It finally happened. The “Bryce is Right” sweepstakes are over. Bryce Harper signed the largest deal in American sports history, topping Manny Machado’s $300 million free-agent deal and Giancarlo Stanton’s $325 million extension by agreeing to a 330 million dollar deal that’s good for the next 13 years. A deal of that size and that length is going to go down in history, especially given that there’ s no escape with a full no-trade clause and zero opt-outs for Harper. Its importance is going to go be significant, but it’s tough to say whether it will be a great success or a horrible failure.
The issue with attempting to evaluate a contract like this is that there are none. Harper and Machado both set records this offseason in terms of contract size, but that was only partly because of how much more money there is to give them. The biggest oddity in figuring out how these contracts will play out is not the size or length, but rather how young both players are. They are both entering their age 26 season this year. That is an astoundingly low age for giving up such a large paycheck. It’s difficult to predict how they will react to those sets of circumstances, because they have never actually existed before. Although past history will give some clues, there are no clear examples of a contract like the ones these two signed.
There is no question that Harper’s value comes from his bat. Since his career began, the only area he has been at all consistent in has been inside the batter’s box. HIs 27.4 WAR ranks 34th among position players entering their age 26 season since 1920, which is incredible but perhaps not legendary. His 27.4 oWAR, however, is 25th all time through age 25, and his career OPS(0.900) and OPS+(139) are 18th and 16th respectively. He has drawn the fourth most walks of any 25 year olds ever, and hit more home runs than all but 11 players by age 26 ever. An MVP, Rookie of the Year award, and six All-Star appearances also account for his hitting prowess. Simply put, few players in history have achieved as much as Harper has offensively at this point in their careers.
While the total number suggest greatness, one of Harper’s biggest question marks has been consistency. Over a third of his 27.4 total WAR came in his incredible 10.0 WAR MVP season in 2015. Although his WAR has been at an All-Star level in three of his seasons, he also has thee more where he’s been below two, which is the average for a Major League starting position player. At his best, Harper is one of the best players in the league. At his worst, though, he isn’t even good enough to crack the starting lineup. Injuries have certainly played a role in his inconsistency, but just means that the Phillies need to be concerned about his health remaining optimal. Harper figuring out how to play at his best full-time is going to be a deciding factor in whether he’ll wind up deserving this contract or not.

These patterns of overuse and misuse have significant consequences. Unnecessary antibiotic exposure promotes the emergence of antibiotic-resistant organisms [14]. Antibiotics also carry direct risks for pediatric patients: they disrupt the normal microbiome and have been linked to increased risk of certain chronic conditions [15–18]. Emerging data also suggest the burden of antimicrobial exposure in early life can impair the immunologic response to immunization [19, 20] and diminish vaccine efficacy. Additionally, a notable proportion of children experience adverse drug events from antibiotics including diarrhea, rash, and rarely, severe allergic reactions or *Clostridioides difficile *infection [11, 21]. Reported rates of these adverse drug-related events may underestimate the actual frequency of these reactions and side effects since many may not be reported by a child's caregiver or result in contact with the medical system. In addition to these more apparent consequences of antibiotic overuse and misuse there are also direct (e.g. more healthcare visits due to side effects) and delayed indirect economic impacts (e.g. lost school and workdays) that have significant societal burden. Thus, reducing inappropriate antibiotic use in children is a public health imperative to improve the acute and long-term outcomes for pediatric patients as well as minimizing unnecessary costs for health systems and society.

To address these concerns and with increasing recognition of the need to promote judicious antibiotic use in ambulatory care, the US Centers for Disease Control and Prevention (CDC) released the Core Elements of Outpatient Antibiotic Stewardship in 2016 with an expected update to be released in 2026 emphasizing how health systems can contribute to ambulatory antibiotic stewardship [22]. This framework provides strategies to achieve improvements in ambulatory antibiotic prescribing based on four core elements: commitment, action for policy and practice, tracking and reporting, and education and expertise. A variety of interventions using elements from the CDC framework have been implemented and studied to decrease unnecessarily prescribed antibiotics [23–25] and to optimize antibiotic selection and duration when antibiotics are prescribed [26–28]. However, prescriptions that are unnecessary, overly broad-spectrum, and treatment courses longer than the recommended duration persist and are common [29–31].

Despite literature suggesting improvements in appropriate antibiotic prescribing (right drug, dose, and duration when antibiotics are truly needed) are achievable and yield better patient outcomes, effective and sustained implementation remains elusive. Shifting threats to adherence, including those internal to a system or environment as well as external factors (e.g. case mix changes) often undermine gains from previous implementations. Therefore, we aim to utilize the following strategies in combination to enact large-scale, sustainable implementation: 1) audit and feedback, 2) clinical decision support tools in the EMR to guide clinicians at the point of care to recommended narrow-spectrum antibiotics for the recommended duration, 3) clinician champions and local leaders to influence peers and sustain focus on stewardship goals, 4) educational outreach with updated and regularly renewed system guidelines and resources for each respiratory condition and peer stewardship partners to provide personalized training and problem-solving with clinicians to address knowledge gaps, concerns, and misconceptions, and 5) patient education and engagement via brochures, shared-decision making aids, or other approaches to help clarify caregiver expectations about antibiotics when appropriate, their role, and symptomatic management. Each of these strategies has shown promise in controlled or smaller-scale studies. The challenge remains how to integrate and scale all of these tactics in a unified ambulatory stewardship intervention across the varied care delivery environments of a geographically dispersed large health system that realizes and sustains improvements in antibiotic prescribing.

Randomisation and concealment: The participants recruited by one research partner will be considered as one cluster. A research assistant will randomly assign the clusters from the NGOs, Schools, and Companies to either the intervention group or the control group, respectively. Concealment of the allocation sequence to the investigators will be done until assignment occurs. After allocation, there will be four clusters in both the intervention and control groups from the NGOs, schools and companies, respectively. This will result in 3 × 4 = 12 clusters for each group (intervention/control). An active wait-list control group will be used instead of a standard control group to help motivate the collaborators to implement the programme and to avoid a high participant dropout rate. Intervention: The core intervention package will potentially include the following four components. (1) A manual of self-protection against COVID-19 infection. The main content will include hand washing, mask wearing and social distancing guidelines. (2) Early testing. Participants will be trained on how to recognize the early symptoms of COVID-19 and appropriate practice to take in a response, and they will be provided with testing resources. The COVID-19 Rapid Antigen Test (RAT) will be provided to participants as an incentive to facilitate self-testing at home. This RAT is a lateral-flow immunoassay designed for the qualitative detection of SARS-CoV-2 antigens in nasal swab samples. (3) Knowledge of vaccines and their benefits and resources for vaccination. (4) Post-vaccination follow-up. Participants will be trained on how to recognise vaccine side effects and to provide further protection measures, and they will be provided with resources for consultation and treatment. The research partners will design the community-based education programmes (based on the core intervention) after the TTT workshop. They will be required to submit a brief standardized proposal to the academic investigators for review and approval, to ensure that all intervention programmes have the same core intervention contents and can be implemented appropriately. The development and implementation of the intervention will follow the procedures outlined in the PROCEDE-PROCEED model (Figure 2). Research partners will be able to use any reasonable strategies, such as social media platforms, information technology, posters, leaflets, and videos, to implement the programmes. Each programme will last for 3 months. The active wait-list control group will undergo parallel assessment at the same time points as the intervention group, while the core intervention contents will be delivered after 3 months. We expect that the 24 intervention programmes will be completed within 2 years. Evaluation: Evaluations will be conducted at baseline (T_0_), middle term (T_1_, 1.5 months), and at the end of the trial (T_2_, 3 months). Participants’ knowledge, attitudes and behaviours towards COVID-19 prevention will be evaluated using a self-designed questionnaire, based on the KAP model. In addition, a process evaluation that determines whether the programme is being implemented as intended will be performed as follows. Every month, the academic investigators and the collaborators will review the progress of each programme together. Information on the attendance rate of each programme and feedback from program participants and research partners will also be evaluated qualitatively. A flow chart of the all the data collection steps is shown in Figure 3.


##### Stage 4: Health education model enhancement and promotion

The most common knock on Harper’s play is his defense. His -3.2 dWAR last season was the eighth worst performance of any player in the history of baseball. He’s been a negative in the outfield most of his seasons in the league, and there’s no guarantee he’ll even be able to stay there for his entire career. There is some hope that he can be a decent fielder, as he had a 1.5 dWAR in his rookie year. He won’t have to be a positive fielder for this contract to work out, but he can’t be as detrimental to his team as he was last season either. While he probably won’t ever reach his rookie season level again, there is at least a solid chance that he can go back to be an around-average fielder again, which would do a lot to help him finally stay as one of the best players in the league.
One aspect of Harper’s game that is going to be questioned is his performance in the playoffs. His .211/.315/.487 slash line is not incredible, but it is hardly conceding either given that it’s only over four different playoff series and 19 total games. especially with the five home runs he hit, there’s nothing to suggest he can’ hit in October, just that he hasn’t necessarily done it yet. If he wants Philadelphia to believe he’s earned his massive deal, though, he’s going to have to show up when it counts. The Phillies have clearly put themselves in a position to reach the post-season, so Harper is almost certainly going to get chances to prove himself. How he plays when the lights are brightest will go a long way in deciding whether Philadelphia really should have given him everything they did.
Harper is going to be an interesting case-study over the next 13 years. Good or bad, this contract may wind up influencing a lot of future contracts given to the next wave of superstar free-agents Until its over, though, there is no way of knowing which way it is going to go. Harper has cemented that he’ll have an important place in baseball history, but now it’s up to him to show exactly how he’ll be remembered.